In the space of a decade, Mary Lattimore has not only become the sought-after harpist for rock and experimental musicians but a formidable solo composer in her own right. Lattimore’s classical training, combined with an understanding and appreciation for a variety of sonic textures and electronic sounds, have informed her solo work to significant effect. Goodbye, Hotel Arkada is a worthwhile progression in this growing catalogue.
Goodbye, Hotel Arkada continues much of Lattimore’s experiments from previous albums, albeit this time benefiting from multiple featured artists. Collaborators include Meg Baird, in part known for her frequent work with Lattimore, as well as alternative and experimental musicians Walt McClements, Roy Montgomery, and Samara Lubelski. Notable guests include ex-drummer and keyboard player for the Cure, Lol Tolhurst, and Slowdive‘s Rachel Goswell, who lend their respective talents and stature to Lattimore’s pieces in subtle and distinct ways.
Each track explores a singular phrase or idea, some meditative repetitions, others swelling and expansively-layered soundscapes. Generically, the sounds here demonstrate Lattimore’s influences as well as from her collaborative work, drawing in elements of ambient, electronic, and shoegaze. The results are mysterious, eerie, calming, and spacey, encouraging a wide-eyed consideration of the universe or more inward reflections. Some tracks have a greater impact than others, and it’s not a perfect album by any means, but when it works, it works well.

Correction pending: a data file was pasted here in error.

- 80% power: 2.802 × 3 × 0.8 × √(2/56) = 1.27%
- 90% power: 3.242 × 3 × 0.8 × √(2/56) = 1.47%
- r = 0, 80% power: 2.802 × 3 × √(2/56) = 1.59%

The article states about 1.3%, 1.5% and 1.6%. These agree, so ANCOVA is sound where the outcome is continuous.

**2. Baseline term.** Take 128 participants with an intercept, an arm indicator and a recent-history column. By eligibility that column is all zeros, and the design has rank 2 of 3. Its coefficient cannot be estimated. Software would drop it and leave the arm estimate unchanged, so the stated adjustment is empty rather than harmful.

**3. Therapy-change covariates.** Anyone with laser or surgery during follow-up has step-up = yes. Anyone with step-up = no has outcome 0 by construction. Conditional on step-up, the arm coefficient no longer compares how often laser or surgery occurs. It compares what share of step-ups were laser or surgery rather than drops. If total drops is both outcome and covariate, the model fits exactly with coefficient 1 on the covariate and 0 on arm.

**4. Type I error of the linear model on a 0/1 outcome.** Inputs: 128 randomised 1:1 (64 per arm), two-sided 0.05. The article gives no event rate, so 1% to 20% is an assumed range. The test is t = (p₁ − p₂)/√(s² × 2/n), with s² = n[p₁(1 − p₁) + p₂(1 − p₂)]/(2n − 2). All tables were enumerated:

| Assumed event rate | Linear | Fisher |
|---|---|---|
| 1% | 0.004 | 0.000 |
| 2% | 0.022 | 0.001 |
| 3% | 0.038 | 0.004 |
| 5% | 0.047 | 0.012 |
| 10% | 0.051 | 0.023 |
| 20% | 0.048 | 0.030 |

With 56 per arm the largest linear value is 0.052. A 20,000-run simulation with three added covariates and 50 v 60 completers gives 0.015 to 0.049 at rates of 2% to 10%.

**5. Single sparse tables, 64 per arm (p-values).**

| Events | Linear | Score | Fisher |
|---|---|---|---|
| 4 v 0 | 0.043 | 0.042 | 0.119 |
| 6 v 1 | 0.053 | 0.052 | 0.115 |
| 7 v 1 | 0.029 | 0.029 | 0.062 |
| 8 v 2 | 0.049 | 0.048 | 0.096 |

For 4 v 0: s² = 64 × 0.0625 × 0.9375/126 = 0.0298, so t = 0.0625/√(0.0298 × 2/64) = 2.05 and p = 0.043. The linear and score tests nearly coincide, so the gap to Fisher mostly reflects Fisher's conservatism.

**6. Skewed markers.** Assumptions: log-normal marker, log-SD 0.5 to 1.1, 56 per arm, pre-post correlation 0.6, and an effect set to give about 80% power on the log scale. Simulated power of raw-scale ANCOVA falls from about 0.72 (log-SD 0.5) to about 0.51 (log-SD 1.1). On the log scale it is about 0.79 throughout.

The opening track, “And Then He Wrapped His Wings Around Me”, is a beautifully-considered flowering of strings and synths. The layers of instrumentation and the soothing vocal accompaniment make for a mystic start, and could well soundtrack a night of stargazing, or a documentary on the wonders of nature. The compositional work is unshowy and understated, yet potent, and is an uplifting and thoughtful beginning.
Other highlights include the excellently (and appropriately) titled “Music for Applying Shimmering Eyeshadow” as well as the similarly evocative “Horses, Glossy on the Hill”. The former, with its echoing reverb and tantalising mixture of stringed instruments feels like it’s broadcast from the watery deep. The latter is a little harder to pin down in terms of its effect, but it’s an intriguing one, with cascading arpeggios on bent strings that fold into rising melodies and low rumbles.
Goodbye, Hotel Arkada’s strength is also its weakness. While there is certainly a distinctive sound and feeling being expressed, the lack of one particular theme that might tie the record together means the listening experience, while pleasant, is not necessarily a staying one. The music then, can feel incidental, and perhaps better suited as an accompaniment to other media, where the sounds can really emphasise and accentuate emotion and visuals.
Goodbye, Hotel Arkada is a fine album and deserves a listen from any fans of experimental, ambient, and electronic music. At times relaxing and others contemplative of life’s great mysteries, it’s a work of beauty and consideration.